Taglines are a great way to quickly translate purpose, but if you don’t have one another simple way is to place your site’s purpose in plain text in an obvious place (like the header or the top of the sidebar). If you sell something, say that.
13. Cut Out Distractions

I wish I could say this goes without saying, but I still run into website on a weekly basis that autoplay audio and video. These are distractions and intrusions that aren’t expected and break the experience.

Cutting out distractions not only leads to better bounce rates, but usually dramatically increases your conversion rates.
14. Offer Related Content Based on Personas

If you don’t offer related content on your pages, or intuitive navigation (hopefully with some sort of hook or teaser) then you’re missing out on a substantial number of pageviews and the opportunity to be more of a sticky resource.

Related content gets really powerful when you’re able to target it within the same categories or tags, as these segments of content tend to be attractive to visitors who make it through related posts in the same content stack.
15. Leverage Internal Search

If you don’t currently offer search functionality on your website or if you don’t regularly review internal search analytics, then you’re missing the boat. Web users have become so used to search that it is an easy behavioral pattern to accommodate and leverage for improved experience.

To take this a step further, you can use newer tools for crowdsourced FAQs to literally create a content roadmap for what matters most to your audience.
16. Open External Links in New Windows

This is an incredibly simple concept that is still often overlooked, but if you’re going to link out to a resource on your website, make sure you have it open a new window instead of redirecting the user off your site.

The best (and easiest way) to do this is to simply add target=”_blank” into the link’s tag. So for example; anchor text.
17. Prominently Display Your Search Box

This is a separate consideration from leverage internal search that has more to do with number 2 on this list; if you are going to offer helpful functionality like site search on your website, don’t make users have to search for your search box.
18. Offer a Helpful 404 Page

Nobody likes to think of instances where their website or pages may greet users with a 404 page, but these things happen.

The best thing you can do to turn a negative experience into a potentially positive one is a few things:

Use Google’s suggestive snippet for creating useful 404 pages. Visit the “Enhance 404 pages” section in Google Webmaster Tools, which allows you to generate a JavaScript snippet.
Add a search box and a link to the homepage
If nothing else, add a bit of design and humor.

19. Keep it Readable

This isn’t a duplicate of number 3. In this consideration I’m talking specifically about your page’s Flesch-Kincaid score, or the level of difficulty for comprehension of your content.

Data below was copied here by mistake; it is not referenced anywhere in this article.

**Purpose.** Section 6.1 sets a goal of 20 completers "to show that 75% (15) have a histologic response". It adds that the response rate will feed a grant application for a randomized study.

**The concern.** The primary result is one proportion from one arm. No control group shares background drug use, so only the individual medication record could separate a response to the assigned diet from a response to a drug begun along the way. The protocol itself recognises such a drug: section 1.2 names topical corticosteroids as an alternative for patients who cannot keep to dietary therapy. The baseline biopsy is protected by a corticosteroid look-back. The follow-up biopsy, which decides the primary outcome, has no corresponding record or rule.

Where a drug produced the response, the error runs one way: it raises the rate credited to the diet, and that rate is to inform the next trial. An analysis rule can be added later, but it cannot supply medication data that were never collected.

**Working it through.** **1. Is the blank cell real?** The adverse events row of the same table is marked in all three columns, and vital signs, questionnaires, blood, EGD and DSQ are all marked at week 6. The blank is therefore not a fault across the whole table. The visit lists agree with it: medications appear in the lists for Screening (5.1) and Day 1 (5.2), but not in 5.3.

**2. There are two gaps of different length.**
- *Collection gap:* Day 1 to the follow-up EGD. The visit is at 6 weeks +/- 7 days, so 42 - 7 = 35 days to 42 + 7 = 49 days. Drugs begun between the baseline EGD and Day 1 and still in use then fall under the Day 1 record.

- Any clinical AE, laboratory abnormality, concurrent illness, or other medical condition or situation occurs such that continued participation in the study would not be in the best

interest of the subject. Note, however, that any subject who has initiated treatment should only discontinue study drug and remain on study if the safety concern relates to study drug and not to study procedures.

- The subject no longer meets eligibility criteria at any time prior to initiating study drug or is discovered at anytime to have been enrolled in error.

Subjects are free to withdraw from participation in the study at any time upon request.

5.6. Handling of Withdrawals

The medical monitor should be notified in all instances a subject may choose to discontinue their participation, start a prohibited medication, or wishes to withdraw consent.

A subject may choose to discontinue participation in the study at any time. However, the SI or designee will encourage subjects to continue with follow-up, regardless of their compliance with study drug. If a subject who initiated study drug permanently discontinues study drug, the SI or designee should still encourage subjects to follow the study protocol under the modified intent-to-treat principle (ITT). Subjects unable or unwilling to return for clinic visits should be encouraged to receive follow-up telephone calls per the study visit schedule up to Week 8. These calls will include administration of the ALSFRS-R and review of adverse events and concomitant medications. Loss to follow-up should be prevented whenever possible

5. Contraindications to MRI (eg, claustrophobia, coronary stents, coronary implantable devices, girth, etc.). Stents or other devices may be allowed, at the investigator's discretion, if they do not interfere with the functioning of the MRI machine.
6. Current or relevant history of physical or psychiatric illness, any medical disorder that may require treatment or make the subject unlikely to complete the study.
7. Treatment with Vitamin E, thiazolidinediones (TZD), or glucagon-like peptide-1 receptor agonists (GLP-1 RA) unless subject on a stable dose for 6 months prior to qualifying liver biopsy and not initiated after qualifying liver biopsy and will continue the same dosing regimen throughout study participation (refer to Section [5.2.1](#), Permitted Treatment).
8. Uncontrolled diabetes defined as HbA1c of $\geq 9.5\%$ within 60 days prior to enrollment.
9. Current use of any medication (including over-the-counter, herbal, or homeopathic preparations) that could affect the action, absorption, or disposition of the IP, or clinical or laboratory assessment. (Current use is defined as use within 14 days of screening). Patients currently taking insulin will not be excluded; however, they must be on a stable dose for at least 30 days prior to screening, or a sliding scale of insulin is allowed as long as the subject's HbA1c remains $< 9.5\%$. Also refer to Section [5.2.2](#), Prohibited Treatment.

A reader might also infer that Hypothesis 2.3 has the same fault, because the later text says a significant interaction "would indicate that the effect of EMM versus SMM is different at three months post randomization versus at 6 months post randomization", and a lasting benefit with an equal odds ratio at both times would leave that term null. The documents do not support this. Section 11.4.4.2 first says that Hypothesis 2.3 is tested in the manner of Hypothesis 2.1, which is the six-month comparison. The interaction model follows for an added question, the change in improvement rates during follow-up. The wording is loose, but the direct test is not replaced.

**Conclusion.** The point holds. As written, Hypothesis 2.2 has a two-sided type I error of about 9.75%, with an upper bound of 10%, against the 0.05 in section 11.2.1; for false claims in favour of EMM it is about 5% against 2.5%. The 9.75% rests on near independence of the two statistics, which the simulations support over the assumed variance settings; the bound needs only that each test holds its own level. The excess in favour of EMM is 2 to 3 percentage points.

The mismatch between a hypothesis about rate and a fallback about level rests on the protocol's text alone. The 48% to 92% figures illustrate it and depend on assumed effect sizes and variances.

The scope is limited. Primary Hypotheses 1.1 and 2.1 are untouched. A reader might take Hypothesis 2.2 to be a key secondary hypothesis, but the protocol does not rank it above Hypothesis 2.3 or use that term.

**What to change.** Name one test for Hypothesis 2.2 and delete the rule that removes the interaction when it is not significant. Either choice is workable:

There are two tests used to determine both the ease of reading and the average grade-level required for comprehension. Both of which have been baked into a very helpful index calculator.
20. Split Up Long Posts

People have shorter attention spans than ever before. So when they see long posts they are immediately reminded of times in high school trudging through massive texts of traditional English literature.

Consider instead splitting these up either into separate posts in a series or adding pagination to break up the content into smaller and more digestible chunks. This New York Times piece does a fantastic job (with an absolutely incredible story) of consolidating their story into chapters and breaking up a substantial and engaging experience across several views and interactions.

How to Dominate the Entire First Page of Google

Your online reputation can impact virtually every aspect of your digital marketing program from the conversion rate on your pages to your click-through rate in paid search. Controlling the conversation around your brand is critical to upholding and improving reputation.

In the long-term, monitoring social activity and proactively combating sources of negative sentiment while engaging the positive is a core strategy.

While long term strategies are great, board members and C-suite executives aren’t known for their patience, especially when it comes to the online perception of their brand.

So what can savvy digital marketers do in the short term? Dominate the entire first page of Google for brand related search queries.

Dominating the first page of Google requires an understanding of the various data types Google displays and how to take advantage. Let’s look at how you can monopolize all brand real estate on the first page of Google.
Paid Search

While it seems obvious to buy your brand terms in paid search to acquire more real estate, many additional tactics exist to maximize this space. The following are ad extensions available in Google that increase the depth of your brand listing:

Location extensions
Call extensions
Offer extensions
Sitelinks extensions
Product extensions
Social extensions
Dynamic search ad extensions
App extensions

Keep in mind that you can combine multiple extensions to take up the majority of the premium ad space. Below are two big box home improvement retailers that are capitalizing on some of these extensions. Note how the Home Depot is utilizing sitelinks and how much additional real estate they gain. Also keep in mind that both retailers could be combining more extensions from the above list.

Home Depot Google SERP


Brands that have verified Google+ accounts can capture side rail real estate for brand terms by utilizing rel=”publisher”. This works similarly to authorship but is tied to Google+ pages as opposed to individual accounts. The result is a rather large piece of real estate that includes your follower count and a link with image to your latest post.